But it is the eternal return of old concerns that really concerns. Barrier beaches were made to move: Follow the littoral drift and also move toward mainlands.
David Sammis used to sit and hold court at his old Surf Hotel. "If you were here 100 years ago, you would be in water," he used to say. And he would point out to guests that at that time "Fire Island is not an island."
Within memory since European settlement, Fire Island has been a peninsula; has been multiple islands, and has had at various times five or more inlets or "guts" (Dutch for "cuts" on the old maps).
|Aerial view of the breach at Old Inlet, 1½ miles west of the Wilderness Visitor Center, as seen from the Atlantic Ocean to the bay on November 2, 2012. |
Thanx to Justin
Sand carried west from Saltaire will someday end up on Breezy Point. (Ever notice how wide the beach at Breezy is?)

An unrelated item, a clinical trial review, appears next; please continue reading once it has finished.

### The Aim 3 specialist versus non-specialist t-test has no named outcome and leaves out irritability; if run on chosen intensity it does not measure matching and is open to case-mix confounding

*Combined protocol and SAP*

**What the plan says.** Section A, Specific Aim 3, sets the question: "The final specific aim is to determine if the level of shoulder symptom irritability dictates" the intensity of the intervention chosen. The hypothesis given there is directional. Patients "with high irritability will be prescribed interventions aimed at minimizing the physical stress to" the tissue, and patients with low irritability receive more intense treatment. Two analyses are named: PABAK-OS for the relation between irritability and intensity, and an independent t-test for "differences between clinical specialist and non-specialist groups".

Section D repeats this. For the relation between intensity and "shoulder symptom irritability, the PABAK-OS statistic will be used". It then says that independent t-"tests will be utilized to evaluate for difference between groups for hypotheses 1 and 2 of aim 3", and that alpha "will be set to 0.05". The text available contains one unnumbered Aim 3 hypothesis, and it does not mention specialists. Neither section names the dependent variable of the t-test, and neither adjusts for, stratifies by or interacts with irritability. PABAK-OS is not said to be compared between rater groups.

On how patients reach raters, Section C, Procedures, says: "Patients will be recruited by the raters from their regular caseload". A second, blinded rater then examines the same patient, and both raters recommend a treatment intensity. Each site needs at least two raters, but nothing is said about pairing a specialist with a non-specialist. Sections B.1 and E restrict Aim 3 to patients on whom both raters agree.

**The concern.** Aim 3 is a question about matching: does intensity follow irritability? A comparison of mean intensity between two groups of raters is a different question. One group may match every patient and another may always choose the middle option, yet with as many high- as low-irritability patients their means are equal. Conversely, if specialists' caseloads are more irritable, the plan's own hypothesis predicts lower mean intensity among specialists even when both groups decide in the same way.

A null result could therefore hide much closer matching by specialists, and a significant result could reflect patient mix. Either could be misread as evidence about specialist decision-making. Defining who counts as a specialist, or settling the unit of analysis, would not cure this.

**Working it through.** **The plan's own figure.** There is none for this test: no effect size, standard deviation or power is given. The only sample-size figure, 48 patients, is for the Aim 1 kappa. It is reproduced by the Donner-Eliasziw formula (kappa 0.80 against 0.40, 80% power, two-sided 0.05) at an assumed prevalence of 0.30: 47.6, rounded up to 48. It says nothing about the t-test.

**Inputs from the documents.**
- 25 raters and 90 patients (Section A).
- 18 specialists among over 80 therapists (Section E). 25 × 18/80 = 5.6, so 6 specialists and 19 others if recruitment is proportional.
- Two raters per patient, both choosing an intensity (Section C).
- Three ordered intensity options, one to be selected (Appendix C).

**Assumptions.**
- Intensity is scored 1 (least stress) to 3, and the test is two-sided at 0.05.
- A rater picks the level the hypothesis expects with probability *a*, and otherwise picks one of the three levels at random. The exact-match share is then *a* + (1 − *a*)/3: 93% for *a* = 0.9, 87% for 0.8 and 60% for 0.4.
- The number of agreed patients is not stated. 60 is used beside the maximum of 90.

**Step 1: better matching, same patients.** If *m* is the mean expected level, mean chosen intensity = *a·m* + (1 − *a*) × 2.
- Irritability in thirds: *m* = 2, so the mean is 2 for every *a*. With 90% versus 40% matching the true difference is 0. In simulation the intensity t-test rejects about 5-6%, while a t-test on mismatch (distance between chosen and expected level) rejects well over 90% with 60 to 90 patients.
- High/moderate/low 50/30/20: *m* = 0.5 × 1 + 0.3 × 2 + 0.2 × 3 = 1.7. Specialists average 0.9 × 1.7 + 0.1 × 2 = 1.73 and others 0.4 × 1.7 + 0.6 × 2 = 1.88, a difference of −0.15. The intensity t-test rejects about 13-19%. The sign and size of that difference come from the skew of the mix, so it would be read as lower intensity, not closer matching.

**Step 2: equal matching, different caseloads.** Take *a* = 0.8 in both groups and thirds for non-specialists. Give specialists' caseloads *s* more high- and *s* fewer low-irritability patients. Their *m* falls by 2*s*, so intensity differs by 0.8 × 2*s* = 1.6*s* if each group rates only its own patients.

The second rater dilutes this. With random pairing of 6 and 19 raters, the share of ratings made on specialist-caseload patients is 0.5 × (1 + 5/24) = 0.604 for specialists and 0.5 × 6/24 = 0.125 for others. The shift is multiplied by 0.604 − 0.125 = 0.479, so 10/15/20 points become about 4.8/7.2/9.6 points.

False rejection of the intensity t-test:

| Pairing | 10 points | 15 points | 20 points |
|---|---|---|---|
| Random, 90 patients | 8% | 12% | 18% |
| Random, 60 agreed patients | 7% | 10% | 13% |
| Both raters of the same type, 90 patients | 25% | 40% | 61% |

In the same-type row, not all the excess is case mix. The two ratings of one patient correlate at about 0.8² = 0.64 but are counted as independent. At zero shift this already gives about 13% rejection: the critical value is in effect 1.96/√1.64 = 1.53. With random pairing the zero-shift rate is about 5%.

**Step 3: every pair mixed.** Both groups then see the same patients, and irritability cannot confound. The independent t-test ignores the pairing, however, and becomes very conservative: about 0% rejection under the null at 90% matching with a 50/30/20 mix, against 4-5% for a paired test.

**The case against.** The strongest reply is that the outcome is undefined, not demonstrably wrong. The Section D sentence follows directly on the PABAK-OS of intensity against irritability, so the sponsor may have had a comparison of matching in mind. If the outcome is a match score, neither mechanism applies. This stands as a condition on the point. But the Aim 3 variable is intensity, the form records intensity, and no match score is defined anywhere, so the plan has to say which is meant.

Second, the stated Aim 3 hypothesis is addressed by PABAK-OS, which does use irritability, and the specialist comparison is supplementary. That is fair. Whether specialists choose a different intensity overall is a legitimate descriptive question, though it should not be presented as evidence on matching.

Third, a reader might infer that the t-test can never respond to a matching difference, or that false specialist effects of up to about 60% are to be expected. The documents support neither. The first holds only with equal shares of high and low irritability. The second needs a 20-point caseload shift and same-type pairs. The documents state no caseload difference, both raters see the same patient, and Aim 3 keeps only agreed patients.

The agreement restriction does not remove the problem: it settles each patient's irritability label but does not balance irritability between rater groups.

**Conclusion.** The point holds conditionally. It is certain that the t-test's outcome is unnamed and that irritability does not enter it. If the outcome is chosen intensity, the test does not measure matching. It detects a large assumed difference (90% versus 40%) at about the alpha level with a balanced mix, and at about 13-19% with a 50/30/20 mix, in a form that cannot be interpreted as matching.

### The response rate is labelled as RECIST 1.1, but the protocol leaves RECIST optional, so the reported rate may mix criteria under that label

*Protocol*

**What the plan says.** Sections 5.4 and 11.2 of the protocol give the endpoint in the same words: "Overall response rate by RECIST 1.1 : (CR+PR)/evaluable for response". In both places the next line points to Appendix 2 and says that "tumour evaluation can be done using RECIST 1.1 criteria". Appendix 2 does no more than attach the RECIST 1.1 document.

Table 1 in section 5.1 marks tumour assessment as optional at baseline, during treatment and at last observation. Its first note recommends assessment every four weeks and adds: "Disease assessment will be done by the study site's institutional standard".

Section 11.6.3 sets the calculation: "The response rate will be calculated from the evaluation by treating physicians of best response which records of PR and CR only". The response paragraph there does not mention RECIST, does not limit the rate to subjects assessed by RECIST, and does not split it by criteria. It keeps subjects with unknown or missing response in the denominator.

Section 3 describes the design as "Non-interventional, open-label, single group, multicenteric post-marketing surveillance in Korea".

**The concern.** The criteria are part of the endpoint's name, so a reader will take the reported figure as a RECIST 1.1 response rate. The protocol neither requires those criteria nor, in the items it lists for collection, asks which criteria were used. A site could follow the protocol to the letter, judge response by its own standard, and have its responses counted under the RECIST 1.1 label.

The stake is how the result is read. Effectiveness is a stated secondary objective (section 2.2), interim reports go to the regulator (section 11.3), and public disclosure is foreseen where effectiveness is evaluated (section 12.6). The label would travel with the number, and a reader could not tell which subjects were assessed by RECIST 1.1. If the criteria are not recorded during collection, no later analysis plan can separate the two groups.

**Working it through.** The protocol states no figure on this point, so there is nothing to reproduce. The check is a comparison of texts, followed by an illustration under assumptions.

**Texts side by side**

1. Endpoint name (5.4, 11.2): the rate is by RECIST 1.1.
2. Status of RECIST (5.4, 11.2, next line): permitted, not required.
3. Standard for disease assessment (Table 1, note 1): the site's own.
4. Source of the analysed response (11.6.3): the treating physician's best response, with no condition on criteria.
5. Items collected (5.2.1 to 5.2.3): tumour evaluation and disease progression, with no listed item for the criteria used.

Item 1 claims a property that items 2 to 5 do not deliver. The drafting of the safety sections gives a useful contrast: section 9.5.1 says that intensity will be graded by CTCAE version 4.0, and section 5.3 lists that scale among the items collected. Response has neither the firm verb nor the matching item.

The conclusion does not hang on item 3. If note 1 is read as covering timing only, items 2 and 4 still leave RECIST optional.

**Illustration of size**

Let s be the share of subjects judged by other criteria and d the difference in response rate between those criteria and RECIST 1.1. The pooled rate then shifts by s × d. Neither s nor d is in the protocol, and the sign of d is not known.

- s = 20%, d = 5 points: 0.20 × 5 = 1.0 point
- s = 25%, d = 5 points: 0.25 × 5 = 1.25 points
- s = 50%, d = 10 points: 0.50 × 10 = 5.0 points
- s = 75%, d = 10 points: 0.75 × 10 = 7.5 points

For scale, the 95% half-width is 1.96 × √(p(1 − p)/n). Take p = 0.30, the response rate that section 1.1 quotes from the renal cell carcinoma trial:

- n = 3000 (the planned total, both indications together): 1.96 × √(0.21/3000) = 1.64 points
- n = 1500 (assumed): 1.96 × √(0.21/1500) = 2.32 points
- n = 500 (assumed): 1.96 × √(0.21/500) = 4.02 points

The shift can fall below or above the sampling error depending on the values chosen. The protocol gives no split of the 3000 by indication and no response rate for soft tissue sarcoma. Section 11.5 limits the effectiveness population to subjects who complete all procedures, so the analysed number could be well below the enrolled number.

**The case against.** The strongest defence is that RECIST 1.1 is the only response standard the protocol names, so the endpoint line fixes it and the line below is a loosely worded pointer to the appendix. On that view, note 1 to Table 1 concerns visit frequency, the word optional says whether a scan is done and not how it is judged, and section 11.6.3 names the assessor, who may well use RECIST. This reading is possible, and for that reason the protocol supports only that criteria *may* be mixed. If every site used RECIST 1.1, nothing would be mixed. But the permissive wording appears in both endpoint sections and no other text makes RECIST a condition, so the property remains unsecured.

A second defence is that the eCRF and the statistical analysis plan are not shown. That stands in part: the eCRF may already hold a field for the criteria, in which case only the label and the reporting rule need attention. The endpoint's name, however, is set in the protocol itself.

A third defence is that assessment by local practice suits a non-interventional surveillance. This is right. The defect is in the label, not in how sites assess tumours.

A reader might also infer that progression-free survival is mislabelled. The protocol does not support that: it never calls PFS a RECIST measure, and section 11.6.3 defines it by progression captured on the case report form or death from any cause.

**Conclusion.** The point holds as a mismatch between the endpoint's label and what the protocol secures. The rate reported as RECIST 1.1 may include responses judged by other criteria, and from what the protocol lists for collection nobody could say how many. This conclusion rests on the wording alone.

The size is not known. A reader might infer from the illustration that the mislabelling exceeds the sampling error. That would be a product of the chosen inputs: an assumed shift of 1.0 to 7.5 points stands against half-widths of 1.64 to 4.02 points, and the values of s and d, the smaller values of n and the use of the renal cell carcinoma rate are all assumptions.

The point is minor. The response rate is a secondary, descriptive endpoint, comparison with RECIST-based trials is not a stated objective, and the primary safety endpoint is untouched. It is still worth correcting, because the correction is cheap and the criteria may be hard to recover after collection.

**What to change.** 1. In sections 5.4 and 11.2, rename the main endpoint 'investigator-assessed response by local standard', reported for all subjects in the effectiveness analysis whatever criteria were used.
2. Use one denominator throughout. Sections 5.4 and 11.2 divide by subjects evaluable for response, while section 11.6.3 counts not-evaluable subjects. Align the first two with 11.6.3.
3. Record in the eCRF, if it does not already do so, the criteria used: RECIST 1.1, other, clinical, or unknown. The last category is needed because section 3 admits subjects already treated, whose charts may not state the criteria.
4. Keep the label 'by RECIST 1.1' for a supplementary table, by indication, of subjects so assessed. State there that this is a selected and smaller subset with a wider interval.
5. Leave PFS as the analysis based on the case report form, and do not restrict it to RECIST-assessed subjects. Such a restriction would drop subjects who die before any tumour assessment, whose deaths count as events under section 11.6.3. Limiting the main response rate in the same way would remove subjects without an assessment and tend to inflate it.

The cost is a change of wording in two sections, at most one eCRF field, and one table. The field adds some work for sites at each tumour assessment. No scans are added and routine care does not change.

And the island also wants to move toward the mainland, as barrier beaches do. In Sandy, nature was plowing sand north from the old beach and dunes to strengthen the island by building up new dunes farther north. Been going on for thousands of years. Moving it back to where the old beach used to be http://www.saltaire.org/stormpics.htm is fighting nature.
Damage on Fire Island Renews Old Worries
Jennifer Smith/The Wall Street Journal